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As discussions continue on Treasure Act reforms there’ll be a bit of chat about what progress PAS has made. But that. sadly, is all it is, chat. See this from Farmer Brown, six years ago: has anything truly changed since then? Of course not. If there’s going to be a change it had better be radical.


 

Dear Fellow Landowners,

It was a rumbustious night down at the Black Sheep and Wellies on Friday. I and my farming pals celebrated that a detectorist has just written on his blog: “I will also be letting the farmer know that all items found excluding treasure items belong to him, if there is anything that he does not [want] after the recording of the finds I will let him know I am interested in acquiring them”.

He might have added “once he’s obtained independent advice on them“ but still it’s a step forward and I’ll give a bag of mangel-wurzels to any detectorist, archaeologist, lawyer, philosopher or priest that can show why ALL artefact hunters shouldn’t be doing it too. Anything else, like getting the farmer to sign away 50% of his property while still undiscovered (which most detectorists and the whole Archaeological Establishment encourage landowners to do) is plain wrong. Imagine finding your granny had let someone clear her loft when she was out in exchange for 50% of what they said they’d found – and that the Government had urged her to do it!

He’ll get a ton of criticism for what he’s doing but on the other hand he can console himself with the fact he’ll be treating farmers in a fairer and more honorable and respectful way than many thousands of his colleagues as well as English Heritage, the British Museum, the Portable Antiquities Scheme and many others. (Heaven help their grannies!)

Regards,

Silas Brown,
Grunter’s Hollow Farm,
Worfield,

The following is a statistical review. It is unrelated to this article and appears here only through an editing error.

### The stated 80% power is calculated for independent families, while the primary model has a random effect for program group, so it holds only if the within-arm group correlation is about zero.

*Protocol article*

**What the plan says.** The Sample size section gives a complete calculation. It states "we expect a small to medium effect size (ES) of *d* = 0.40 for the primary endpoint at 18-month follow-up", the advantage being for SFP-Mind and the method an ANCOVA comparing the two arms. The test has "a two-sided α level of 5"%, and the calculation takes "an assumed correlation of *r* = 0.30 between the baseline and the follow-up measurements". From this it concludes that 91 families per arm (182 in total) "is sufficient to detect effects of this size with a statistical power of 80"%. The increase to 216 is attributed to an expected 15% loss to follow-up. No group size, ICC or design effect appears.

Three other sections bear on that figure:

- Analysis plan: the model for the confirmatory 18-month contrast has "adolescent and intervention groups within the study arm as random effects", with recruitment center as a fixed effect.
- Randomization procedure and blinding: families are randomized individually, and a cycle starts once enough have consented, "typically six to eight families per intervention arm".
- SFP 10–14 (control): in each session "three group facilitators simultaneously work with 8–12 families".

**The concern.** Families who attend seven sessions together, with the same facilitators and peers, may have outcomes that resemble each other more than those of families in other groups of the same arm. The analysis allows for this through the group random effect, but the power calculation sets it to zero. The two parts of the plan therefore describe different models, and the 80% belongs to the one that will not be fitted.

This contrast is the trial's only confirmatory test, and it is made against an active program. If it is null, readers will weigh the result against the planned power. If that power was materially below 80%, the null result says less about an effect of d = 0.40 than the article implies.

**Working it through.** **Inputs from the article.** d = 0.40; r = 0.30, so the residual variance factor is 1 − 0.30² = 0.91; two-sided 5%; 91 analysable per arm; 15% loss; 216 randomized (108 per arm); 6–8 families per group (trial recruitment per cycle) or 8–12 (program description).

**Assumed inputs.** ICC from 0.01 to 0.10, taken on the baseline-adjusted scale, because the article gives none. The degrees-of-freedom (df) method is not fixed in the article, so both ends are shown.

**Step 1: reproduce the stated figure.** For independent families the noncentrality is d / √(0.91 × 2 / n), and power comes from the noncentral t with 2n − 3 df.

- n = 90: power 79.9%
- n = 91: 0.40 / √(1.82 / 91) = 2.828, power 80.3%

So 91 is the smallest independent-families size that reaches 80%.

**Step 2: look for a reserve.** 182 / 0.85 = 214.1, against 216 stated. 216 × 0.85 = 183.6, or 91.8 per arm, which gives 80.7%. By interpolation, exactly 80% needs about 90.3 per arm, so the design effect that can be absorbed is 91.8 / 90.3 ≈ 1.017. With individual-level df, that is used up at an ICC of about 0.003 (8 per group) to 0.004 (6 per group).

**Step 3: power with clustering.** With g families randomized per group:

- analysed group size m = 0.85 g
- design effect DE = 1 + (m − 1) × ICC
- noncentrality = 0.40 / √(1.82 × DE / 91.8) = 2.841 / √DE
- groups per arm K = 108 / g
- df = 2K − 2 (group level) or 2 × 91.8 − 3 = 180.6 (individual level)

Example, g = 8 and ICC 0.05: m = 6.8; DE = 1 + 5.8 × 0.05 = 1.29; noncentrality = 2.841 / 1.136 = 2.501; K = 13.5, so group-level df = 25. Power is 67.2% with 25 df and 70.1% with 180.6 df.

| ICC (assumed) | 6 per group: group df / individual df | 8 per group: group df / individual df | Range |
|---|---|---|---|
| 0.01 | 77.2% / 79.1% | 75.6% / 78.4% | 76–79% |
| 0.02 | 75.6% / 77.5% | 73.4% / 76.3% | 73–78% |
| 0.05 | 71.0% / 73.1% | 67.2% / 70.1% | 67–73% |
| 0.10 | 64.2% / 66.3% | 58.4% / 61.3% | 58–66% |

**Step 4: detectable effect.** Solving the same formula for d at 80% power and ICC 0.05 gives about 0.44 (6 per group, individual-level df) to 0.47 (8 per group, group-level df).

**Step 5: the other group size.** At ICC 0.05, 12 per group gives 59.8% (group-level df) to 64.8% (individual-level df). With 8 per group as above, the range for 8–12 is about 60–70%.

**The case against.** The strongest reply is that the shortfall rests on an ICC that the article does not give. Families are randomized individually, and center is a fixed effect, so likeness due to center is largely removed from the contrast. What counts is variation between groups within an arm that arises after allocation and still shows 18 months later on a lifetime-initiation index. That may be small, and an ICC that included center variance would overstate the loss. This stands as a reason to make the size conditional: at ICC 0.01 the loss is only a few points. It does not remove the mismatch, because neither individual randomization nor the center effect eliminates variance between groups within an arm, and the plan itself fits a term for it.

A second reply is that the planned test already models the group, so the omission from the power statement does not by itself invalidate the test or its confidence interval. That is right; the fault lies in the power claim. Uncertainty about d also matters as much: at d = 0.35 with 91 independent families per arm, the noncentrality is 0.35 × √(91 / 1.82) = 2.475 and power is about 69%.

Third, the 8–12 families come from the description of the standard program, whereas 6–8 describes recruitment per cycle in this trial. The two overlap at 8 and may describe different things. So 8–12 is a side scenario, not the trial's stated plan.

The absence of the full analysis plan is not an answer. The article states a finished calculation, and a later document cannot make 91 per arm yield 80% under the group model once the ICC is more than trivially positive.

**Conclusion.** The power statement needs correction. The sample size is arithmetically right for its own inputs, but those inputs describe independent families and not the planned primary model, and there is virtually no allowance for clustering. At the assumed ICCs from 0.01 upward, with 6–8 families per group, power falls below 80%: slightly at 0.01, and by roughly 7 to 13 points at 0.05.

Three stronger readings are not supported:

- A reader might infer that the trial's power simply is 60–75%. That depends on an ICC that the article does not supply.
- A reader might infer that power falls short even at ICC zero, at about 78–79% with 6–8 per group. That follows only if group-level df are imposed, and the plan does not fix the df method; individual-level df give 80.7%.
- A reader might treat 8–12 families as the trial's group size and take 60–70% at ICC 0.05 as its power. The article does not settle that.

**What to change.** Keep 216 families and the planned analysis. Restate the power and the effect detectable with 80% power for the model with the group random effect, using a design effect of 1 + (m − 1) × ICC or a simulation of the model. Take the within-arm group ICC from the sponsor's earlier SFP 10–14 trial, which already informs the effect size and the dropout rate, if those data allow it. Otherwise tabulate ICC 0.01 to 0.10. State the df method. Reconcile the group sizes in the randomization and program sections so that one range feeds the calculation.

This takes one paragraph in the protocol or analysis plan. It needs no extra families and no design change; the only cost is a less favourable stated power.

Salop

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What if you find a hoard but the FLO is on holiday? PAS has just said this is OK: “If the findspot is public and it is not safe to leave the find in the ground, you may feel that you have to lift it yourself.” No! Even though there’s a danger some of a detectorist’s mates might come back at night and steal the hoard that’s not an excuse for him to dig it up himself. Ever.

We’ve said so before (e.g. in November 2011 and in both July and November 2015) but PAS doesn’t listen to amateurs unless they’re detectorists. But we’ll repeat it here: if you want to be regarded as a history lover, a responsible detectorist, a potential reward recipient – or even just a half-decent citizen,you MUST take on the role of guardian on behalf of the State and spend sufficient time and money to ensure its security. What sort of entitlement-obsessed person wouldn’t?

Here are some of the blindingly obvious ways it can be done: Detectorists can wait in their cars overnight, security firms can be hired to work nights, including at Xmas, lighting rigs or generators can be hired for £37.50 per 3 days, a farmer’s flatbed trailer can be parked over the find.

 

““there was no way we could guard that hoard overnight”… Oh really?

 

In 2011 the Salisbury Museum director was glad a detectorist had stopped digging the Tisbury Hoard but said you could count on two hands the number of Bronze Age hoards which have been recorded professionally by archaeologists in this way”. Have things changed in the subsequent 9 years? Hardly, and it won’t until PAS stops giving detectorists a perfect excuse for digging up hoards or graves in future: “I was alone, my phone battery went flat, so I got out my long spade and “did the right thing” OK?” The bits are in this bag!”  What a damn scandal!